As for the “reliability of a protest” to gauge the desires of the population, I think it is a mixed bag that must be evaluated in the context of the particular situation. Demonstrations in the US against the Iraq war under-represented the national feeling against our government’s policies because the citizens knew that change would only happen through the ballot box. In the case of Iran, it is the ballot box itself that is the issue, and because the Ayatollah is trying to placate the demonstrators, one must think that the numbers demonstrating are significant.

    Lastly, demonstration is a political tool, hence, one does have to take care whether the government or world perception is being manipulated by a few to control the many. Iranians like to demonstrate, but for 30 years they have not demonstrated in such numbers as these against their revolutionary regime. This gives one pause and makes one think that 1) democracy is happening on Iranian streets and 2) we are witnessing an honest litmus test of the democratic nature of Iran’s government itself.

  18. 19 deryck/trinidad
    June 17, 2009 at 15:29

    There is a danger we can draw the wrong conclusions

    from the protests. The media continually bombards you

    with the stories of protests and pretty soon the

    majority of peolpe who are ignorant of the politics in

    Iran and the size and population begin to believe and

    say as fact things that can’t be corroborated.

    I think it is dangerous for the media and the public

    to spout anecdotes about what’s happenning in Iran as

    if they are established facts.

    I choose to stay on the fence because both sides in

    Iran have agendas.

  19. 20 Ayuba in Nigeria
    June 17, 2009 at 15:32

    Protest does not resolve issues these days be it political, social or economic. With this “unnecessary” protest lives would lost, opportunity or more time is being given to Armadinejad to plan his response to the turnoil which may probably be fatal. Therefore, instead of addressing the causal factor of the protest which the disputed election, you discover that it would be neglected and Mousari would end up being the loser. Mousari should either accept the result or seek constitutional means to get his mandate back if he is confident he won the election. In case of any loss of life, he should be arrested and prosecuted for murder and for bringing the Iranian state inti disrepute.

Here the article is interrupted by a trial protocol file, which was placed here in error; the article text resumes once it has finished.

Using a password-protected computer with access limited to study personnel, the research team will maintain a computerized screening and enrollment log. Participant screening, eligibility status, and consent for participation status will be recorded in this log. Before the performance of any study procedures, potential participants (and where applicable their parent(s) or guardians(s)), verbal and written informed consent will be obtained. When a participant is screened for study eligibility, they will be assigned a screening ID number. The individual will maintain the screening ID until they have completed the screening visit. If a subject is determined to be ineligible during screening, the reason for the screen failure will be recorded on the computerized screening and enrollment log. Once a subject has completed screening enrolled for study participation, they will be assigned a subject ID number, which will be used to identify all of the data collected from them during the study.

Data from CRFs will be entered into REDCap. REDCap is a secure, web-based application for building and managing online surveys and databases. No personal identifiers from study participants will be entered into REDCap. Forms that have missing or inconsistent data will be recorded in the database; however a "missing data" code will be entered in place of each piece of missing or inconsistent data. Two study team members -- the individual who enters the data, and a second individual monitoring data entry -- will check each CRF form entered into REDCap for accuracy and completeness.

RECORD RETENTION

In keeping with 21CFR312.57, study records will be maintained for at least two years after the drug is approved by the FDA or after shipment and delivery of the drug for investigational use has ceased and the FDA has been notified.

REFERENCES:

20. 21 Ann
    June 17, 2009 at 15:36

    There seems to me to be a noteable inconsistency in the actions of the Mousavi supporters….

    On the lead up to the elections (if reports are to be believed), there was excitement and anticipation and Mousavi supporters believe a change was immanent. But if they had so little faith in the electoral process, then why this excitement? And why would they even engage in the voting system if they believed it had no validity?

    Maybe someone can help me out here, because I can’t see what the truth is.

    • 22 Ramesh, India
      June 17, 2009 at 16:43

      Ann, You are right. Initially these people pretended that they are in democracy and now are calling it a dictatorship. What a hypocracy!!

  21. 23 deryck/trinidad
    June 17, 2009 at 15:37

    I would like to know the percentage of the approx. 72 million people in Iran that have access to the Internet.

    I would like to know how developed the infrastructure is to facilitate internet access especially in the rural areas.

    I would like to know the percentage of the population that are university educated.